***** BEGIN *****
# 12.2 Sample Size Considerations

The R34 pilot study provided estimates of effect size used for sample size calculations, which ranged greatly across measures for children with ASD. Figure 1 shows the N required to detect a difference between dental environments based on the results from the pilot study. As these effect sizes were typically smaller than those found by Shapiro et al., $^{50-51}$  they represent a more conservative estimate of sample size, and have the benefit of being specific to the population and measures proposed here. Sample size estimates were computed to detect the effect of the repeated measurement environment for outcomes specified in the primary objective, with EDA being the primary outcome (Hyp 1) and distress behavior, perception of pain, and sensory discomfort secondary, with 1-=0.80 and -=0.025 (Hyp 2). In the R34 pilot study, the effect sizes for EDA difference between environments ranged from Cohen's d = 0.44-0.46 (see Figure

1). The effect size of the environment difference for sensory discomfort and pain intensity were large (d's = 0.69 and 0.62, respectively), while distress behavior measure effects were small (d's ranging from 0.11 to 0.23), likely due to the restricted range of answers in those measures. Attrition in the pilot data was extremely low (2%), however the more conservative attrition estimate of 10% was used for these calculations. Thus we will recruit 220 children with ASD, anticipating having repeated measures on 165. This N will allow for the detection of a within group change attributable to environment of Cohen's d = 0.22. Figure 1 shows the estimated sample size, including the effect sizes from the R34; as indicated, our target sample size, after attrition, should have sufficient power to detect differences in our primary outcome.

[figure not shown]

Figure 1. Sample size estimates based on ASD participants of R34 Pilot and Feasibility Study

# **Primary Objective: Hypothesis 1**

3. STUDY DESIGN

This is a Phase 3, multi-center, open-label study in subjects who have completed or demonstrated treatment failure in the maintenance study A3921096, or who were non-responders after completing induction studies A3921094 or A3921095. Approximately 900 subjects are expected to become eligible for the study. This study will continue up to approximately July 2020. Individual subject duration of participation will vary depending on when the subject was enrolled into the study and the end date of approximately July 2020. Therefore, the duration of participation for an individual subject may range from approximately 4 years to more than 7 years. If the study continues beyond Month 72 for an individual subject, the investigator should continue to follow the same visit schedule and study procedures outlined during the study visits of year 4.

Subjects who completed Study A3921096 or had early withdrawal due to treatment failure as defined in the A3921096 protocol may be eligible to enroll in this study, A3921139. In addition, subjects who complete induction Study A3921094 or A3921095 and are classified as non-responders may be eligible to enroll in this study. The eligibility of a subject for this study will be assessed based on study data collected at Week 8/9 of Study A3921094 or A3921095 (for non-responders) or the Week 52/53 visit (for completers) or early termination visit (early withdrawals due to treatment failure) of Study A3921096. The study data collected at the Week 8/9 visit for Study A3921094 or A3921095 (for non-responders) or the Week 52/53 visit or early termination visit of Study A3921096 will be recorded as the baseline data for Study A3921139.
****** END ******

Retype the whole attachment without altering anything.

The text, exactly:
# 12.2 Sample Size Considerations

The R34 pilot study provided estimates of effect size used for sample size calculations, which ranged greatly across measures for children with ASD. Figure 1 shows the N required to detect a difference between dental environments based on the results from the pilot study. As these effect sizes were typically smaller than those found by Shapiro et al., $^{50-51}$  they represent a more conservative estimate of sample size, and have the benefit of being specific to the population and measures proposed here. Sample size estimates were computed to detect the effect of the repeated measurement environment for outcomes specified in the primary objective, with EDA being the primary outcome (Hyp 1) and distress behavior, perception of pain, and sensory discomfort secondary, with 1-=0.80 and -=0.025 (Hyp 2). In the R34 pilot study, the effect sizes for EDA difference between environments ranged from Cohen's d = 0.44-0.46 (see Figure

1). The effect size of the environment difference for sensory discomfort and pain intensity were large (d's = 0.69 and 0.62, respectively), while distress behavior measure effects were small (d's ranging from 0.11 to 0.23), likely due to the restricted range of answers in those measures. Attrition in the pilot data was extremely low (2%), however the more conservative attrition estimate of 10% was used for these calculations. Thus we will recruit 220 children with ASD, anticipating having repeated measures on 165. This N will allow for the detection of a within group change attributable to environment of Cohen's d = 0.22. Figure 1 shows the estimated sample size, including the effect sizes from the R34; as indicated, our target sample size, after attrition, should have sufficient power to detect differences in our primary outcome.

[figure not shown]

Figure 1. Sample size estimates based on ASD participants of R34 Pilot and Feasibility Study

# **Primary Objective: Hypothesis 1**

3. STUDY DESIGN

This is a Phase 3, multi-center, open-label study in subjects who have completed or demonstrated treatment failure in the maintenance study A3921096, or who were non-responders after completing induction studies A3921094 or A3921095. Approximately 900 subjects are expected to become eligible for the study. This study will continue up to approximately July 2020. Individual subject duration of participation will vary depending on when the subject was enrolled into the study and the end date of approximately July 2020. Therefore, the duration of participation for an individual subject may range from approximately 4 years to more than 7 years. If the study continues beyond Month 72 for an individual subject, the investigator should continue to follow the same visit schedule and study procedures outlined during the study visits of year 4.

Subjects who completed Study A3921096 or had early withdrawal due to treatment failure as defined in the A3921096 protocol may be eligible to enroll in this study, A3921139. In addition, subjects who complete induction Study A3921094 or A3921095 and are classified as non-responders may be eligible to enroll in this study. The eligibility of a subject for this study will be assessed based on study data collected at Week 8/9 of Study A3921094 or A3921095 (for non-responders) or the Week 52/53 visit (for completers) or early termination visit (early withdrawals due to treatment failure) of Study A3921096. The study data collected at the Week 8/9 visit for Study A3921094 or A3921095 (for non-responders) or the Week 52/53 visit or early termination visit of Study A3921096 will be recorded as the baseline data for Study A3921139.